CLAUDIA TATE


Anger So Flat:
Gwendolyn Brooks's Annie Allen

In 1950 Gwendolyn Brooks became the first black American to receive a Pulitzer Prize for literature for Annie Allen ( 1949), a collection of rigorously technical poems, replete with lofty diction, intricate word play, and complicated concatenations of phrases. One particular poem, " The Anniad," which constitutes the second of three sections in the collection, is especially characteristic of Brooks's fascination with "the mysteries and magic of technique." In fact, " The Anniad" seems to possess an inordinate amount of word mystery and magic. Brooks readily admits that " The Anniad" is a "labored" poem, although she also says that she derived a great deal of satisfaction from writing it: "What a pleasure it was to write that poem! ... I was just very conscious of every word; I wanted every phrase to be beautiful, and yet to contribute to the whole . . . effect."

Perhaps the delight she took in creating " The Anniad" was responsible for her indulgence in the complicated techniques that densely pattern the poem's texture, as well as those in the other two sections of the book, " Notes from the Childhood and the Girlhood" and " The Womanhood."

The complicated techniques in Annie Allen produce virtual curiosity pieces of intellectual verse, which her critics consistently mention as prize‐ worthy. But by the same token, these critics seldom focus full critical attention on this book; instead, they discuss those collections that employ subtle

____________________
From A Life Distilled: Gwendolyn Brooks, Her Poetry and Fiction. © 1987 Board of Trustees of the University of Illinois.

-99-

Notes for this page

Add a new note
If you are trying to select text to create highlights or citations, remember that you must now click or tap on the first word, and then click or tap on the last word.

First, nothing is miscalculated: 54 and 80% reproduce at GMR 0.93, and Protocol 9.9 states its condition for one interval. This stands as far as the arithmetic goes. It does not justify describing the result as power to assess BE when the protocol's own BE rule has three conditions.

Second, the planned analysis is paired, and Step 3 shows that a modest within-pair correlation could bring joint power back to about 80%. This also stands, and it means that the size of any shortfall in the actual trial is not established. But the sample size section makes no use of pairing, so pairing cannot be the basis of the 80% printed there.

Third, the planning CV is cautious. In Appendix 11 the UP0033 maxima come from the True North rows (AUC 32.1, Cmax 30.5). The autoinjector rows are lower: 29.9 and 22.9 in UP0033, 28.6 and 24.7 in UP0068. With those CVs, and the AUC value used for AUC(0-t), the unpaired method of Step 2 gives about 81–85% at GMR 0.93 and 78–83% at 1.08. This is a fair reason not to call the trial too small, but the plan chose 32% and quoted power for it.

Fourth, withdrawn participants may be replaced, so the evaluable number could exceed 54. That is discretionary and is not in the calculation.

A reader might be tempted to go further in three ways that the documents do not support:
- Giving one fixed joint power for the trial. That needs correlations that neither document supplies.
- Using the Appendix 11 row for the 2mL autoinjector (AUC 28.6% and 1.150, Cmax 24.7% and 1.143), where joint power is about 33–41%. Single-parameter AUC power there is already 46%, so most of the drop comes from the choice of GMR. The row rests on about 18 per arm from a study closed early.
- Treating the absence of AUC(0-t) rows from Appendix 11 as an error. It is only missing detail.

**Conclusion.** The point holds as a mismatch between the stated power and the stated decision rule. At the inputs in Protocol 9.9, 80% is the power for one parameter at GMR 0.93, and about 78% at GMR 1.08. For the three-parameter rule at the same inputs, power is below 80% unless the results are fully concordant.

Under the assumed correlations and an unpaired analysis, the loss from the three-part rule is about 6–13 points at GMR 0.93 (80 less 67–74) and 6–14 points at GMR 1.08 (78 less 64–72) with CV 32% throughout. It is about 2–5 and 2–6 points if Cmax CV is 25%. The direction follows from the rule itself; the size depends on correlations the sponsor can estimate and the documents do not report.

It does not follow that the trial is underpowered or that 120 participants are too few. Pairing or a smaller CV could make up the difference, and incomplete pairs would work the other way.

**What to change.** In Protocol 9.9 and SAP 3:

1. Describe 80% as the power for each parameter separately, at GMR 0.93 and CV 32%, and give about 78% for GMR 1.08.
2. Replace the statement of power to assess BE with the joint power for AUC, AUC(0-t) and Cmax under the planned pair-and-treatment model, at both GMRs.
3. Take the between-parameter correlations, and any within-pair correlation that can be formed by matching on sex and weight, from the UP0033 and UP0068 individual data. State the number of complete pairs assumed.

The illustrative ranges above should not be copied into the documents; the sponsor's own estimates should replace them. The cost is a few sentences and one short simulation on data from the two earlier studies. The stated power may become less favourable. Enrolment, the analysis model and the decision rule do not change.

One moment ...
Default project is now your active project.
Project items

Items saved from this book

This book has been saved
Highlights (0)
Some of your highlights are legacy items.

Highlights saved before July 30, 2012 will not be displayed on their respective source pages.

You can easily re-create the highlights by opening the book page or article, selecting the text, and clicking “Highlight.”

Citations (0)
Some of your citations are legacy items.

Any citation created before July 30, 2012 will labeled as a “Cited page.” New citations will be saved as cited passages, pages or articles.

We also added the ability to view new citations from your projects or the book or article where you created them.

Notes (0)
Bookmarks (0)

You have no saved items from this book

Project items include:
  • Saved book/article
  • Highlights
  • Quotes/citations
  • Notes
  • Bookmarks
Notes
Cite this page

Cited page

Style
Citations are available only to our active members.
Buy instant access to cite pages or passages in MLA, APA and Chicago citation styles.

(Einhorn, 1992, p. 25)

(Einhorn 25)

1. Lois J. Einhorn, Abraham Lincoln, the Orator: Penetrating the Lincoln Legend (Westport, CT: Greenwood Press, 1992), 25, http://www.questia.com/read/27419298.

Cited page

Bookmark this page
Gwendolyn Brooks
Table of contents

Table of contents

Settings

Settings

Typeface
Text size Smaller Larger Reset View mode
Search within

Search within this book

Look up

Look up a word

  • Dictionary
  • Thesaurus
Please submit a word or phrase above.
Print this page

Print this page

Why can't I print more than one page at a time?

Help
Full screen
/ 216

matching results for page

    Questia reader help

    How to highlight and cite specific passages

    1. Click or tap the first word you want to select.
    2. Click or tap the last word you want to select, and you’ll see everything in between get selected.
    3. You’ll then get a menu of options like creating a highlight or a citation from that passage of text.

    OK, got it!

    Cited passage

    Style
    Citations are available only to our active members.
    Buy instant access to cite pages or passages in MLA, APA and Chicago citation styles.

    "Portraying himself as an honest, ordinary person helped Lincoln identify with his audiences." (Einhorn, 1992, p. 25).

    "Portraying himself as an honest, ordinary person helped Lincoln identify with his audiences." (Einhorn 25)

    "Portraying himself as an honest, ordinary person helped Lincoln identify with his audiences."1

    1. Lois J. Einhorn, Abraham Lincoln, the Orator: Penetrating the Lincoln Legend (Westport, CT: Greenwood Press, 1992), 25, http://www.questia.com/read/27419298.

    Cited passage

    Thanks for trying Questia!

    Please continue trying out our research tools, but please note, full functionality is available only to our active members.

    Your work will be lost once you leave this Web page.

    Buy instant access to save your work.

    Already a member? Log in now.

    Author Advanced search

    Oops!

    An unknown error has occurred. Please click the button below to reload the page. If the problem persists, please try again in a little while.